What kind of a film is the Man of Steel trailer promoting? What story is it telling? What would you make of it if you didn't know what it was about -- if you had never heard of Superman? (It's a film about fishing and underwear, right?) What do the images have to do with the human figure we see flying through the air like a rocket in the final seconds? Before answering that question, it's worth glancing back at the teaser trailer which promoted the original Christopher Reeve Superman movie, more thatn 30 years ago.

Swirly red clouds; a figure that we can hardly see in the sunset; a portentius voice-over and an extended cast list. It doesn't contain one single clip from the movie, and gives virtually no hints about the plot. But it does give a rather patronisng run-down of the history of the character:

"He began, not as flesh and blood, but as a simple line drawing.

His comic strip has thrilled millions around the world.

The magic of radio gave to his name a breathless signature and sound. 

Then with television came a whole new generation to idolize his exploits. 

Today at last his evolution is complete. 

Brought to life by the awseome technology of film and by an extraordinary cast of stars...

Until now his incredible adventures have been beyond the power of any known medium to realise...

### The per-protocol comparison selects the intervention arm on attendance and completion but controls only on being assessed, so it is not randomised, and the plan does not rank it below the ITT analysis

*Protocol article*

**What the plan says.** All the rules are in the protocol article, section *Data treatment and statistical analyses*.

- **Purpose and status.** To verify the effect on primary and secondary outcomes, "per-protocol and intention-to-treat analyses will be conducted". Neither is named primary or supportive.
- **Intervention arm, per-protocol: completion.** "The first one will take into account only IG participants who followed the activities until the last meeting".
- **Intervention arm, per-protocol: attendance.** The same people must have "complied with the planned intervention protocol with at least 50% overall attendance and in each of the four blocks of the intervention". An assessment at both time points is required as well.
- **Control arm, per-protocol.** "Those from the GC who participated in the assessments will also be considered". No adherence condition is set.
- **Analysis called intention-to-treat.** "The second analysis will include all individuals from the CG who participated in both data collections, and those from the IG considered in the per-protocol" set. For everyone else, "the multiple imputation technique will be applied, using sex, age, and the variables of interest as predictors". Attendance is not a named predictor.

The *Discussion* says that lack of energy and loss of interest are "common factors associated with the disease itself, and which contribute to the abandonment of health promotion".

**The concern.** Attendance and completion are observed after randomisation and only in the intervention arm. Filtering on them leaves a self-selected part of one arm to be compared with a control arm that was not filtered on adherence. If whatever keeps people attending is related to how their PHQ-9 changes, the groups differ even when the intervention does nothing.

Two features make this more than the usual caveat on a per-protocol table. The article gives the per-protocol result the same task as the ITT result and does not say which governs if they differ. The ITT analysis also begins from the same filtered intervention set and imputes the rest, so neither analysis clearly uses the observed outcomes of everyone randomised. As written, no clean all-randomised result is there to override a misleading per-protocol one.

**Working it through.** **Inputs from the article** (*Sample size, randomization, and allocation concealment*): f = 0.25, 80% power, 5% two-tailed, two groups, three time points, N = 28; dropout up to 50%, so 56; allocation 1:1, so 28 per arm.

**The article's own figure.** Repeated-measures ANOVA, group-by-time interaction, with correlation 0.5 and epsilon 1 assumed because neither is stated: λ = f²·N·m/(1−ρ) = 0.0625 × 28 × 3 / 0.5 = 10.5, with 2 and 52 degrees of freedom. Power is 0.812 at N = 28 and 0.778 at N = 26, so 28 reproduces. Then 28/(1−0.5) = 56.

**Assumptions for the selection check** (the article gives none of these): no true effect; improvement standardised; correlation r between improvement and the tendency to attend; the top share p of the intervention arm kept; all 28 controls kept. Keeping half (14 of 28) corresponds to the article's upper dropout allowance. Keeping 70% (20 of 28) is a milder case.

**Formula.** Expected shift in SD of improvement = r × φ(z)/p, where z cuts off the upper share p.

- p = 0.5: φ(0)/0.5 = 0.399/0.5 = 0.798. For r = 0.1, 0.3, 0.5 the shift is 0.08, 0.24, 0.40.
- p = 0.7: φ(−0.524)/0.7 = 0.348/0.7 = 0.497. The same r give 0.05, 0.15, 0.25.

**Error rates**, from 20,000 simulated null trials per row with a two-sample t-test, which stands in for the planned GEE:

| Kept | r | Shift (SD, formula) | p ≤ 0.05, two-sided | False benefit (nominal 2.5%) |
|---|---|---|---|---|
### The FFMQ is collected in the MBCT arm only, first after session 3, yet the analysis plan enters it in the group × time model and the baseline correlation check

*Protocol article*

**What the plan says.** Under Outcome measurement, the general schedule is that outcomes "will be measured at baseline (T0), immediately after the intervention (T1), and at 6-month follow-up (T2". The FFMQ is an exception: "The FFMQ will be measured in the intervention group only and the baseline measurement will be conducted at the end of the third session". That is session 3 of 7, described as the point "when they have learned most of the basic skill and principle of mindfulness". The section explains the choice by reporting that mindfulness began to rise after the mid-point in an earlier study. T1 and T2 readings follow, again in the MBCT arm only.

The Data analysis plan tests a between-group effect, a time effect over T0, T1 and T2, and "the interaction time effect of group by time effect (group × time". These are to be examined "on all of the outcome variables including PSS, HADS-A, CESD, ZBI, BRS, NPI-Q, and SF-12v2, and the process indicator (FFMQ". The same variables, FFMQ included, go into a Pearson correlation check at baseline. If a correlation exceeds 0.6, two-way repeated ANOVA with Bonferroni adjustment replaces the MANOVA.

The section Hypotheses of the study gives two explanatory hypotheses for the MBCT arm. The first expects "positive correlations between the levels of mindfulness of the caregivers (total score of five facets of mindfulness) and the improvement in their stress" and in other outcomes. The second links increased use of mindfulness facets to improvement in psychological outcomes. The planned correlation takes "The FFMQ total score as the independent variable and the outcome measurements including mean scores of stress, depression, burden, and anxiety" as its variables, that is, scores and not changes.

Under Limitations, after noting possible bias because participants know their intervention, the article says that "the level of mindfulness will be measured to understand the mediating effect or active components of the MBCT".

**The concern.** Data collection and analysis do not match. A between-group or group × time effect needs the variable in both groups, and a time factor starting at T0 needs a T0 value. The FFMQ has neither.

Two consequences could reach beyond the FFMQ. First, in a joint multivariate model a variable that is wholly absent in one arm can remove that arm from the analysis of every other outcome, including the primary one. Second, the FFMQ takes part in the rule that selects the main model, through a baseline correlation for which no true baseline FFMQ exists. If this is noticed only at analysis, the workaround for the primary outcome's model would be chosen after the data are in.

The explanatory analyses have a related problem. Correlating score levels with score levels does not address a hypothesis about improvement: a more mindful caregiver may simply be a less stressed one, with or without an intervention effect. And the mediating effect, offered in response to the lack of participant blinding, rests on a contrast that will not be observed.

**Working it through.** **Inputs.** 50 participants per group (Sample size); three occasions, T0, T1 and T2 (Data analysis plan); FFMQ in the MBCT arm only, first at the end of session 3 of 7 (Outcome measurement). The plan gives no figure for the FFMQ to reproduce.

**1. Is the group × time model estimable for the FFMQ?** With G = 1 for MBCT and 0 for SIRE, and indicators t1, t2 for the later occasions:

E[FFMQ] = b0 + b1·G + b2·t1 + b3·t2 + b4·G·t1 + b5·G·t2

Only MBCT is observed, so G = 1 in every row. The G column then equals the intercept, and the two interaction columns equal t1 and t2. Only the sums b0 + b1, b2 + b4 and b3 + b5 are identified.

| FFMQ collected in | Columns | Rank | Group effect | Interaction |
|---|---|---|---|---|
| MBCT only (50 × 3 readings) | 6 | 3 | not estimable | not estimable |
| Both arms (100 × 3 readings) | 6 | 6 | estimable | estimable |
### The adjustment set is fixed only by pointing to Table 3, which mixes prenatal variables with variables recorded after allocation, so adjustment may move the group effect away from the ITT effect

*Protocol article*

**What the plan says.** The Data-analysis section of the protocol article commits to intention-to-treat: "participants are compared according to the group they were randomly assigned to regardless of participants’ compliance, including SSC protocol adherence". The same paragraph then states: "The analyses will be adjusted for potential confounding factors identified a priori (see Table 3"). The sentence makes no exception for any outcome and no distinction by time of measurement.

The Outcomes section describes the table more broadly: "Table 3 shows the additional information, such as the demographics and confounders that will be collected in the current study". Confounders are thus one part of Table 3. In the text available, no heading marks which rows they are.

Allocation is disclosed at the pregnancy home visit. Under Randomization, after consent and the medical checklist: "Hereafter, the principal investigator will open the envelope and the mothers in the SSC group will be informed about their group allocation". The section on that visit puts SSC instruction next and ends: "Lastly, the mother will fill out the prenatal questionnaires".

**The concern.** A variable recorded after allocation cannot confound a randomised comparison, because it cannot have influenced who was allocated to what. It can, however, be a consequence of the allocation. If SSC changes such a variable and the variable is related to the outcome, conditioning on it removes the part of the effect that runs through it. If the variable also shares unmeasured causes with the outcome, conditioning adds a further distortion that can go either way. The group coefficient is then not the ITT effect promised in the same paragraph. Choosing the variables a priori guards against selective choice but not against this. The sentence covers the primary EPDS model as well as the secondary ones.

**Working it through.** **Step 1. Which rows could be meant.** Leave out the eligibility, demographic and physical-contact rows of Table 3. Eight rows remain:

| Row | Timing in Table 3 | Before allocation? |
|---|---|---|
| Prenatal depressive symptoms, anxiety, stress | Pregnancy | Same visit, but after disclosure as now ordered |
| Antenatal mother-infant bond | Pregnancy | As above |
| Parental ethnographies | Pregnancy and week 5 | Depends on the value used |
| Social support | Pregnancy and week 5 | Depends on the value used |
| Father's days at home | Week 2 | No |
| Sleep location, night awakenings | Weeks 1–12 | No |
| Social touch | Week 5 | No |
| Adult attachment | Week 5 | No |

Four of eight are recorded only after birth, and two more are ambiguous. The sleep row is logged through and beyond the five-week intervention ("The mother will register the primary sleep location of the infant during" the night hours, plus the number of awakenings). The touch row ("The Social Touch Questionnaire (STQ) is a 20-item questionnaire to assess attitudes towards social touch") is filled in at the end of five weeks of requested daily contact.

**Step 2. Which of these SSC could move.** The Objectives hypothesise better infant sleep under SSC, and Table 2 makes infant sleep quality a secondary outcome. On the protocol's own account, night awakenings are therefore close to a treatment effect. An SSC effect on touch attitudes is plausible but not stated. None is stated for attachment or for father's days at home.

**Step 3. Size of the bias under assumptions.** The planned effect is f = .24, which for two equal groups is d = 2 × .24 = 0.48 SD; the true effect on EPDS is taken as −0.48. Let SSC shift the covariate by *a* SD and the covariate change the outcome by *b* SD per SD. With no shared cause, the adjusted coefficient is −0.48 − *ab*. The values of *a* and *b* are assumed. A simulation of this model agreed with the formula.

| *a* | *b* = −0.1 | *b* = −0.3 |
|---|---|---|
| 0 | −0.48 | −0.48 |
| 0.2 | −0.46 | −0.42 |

He has come of age. 

Our age."

Fairly clearly, in 1978 studios were still jumpy about the whole idea of making a film about a superhero. The trailer was establishing the film's credentials and trying to give it some gravitas. This isn't a film of a comic book – this is a film about a character who happened, many years ago, to have started out in a comic book. Comics, radio and TV were just the embryonic stages which allowed this film to come into being. It pointedly shows us stills of the A list cast, but doesn't give us a good look at Christopher Reeve in his tights. The title of the film was not Superman but Superman: The Movie. Movies are very important things. Superman is a part of American folklore which the movies – sorry "the greatest creative and technical minds in the motion picture industry" are going to take very seriously indeed."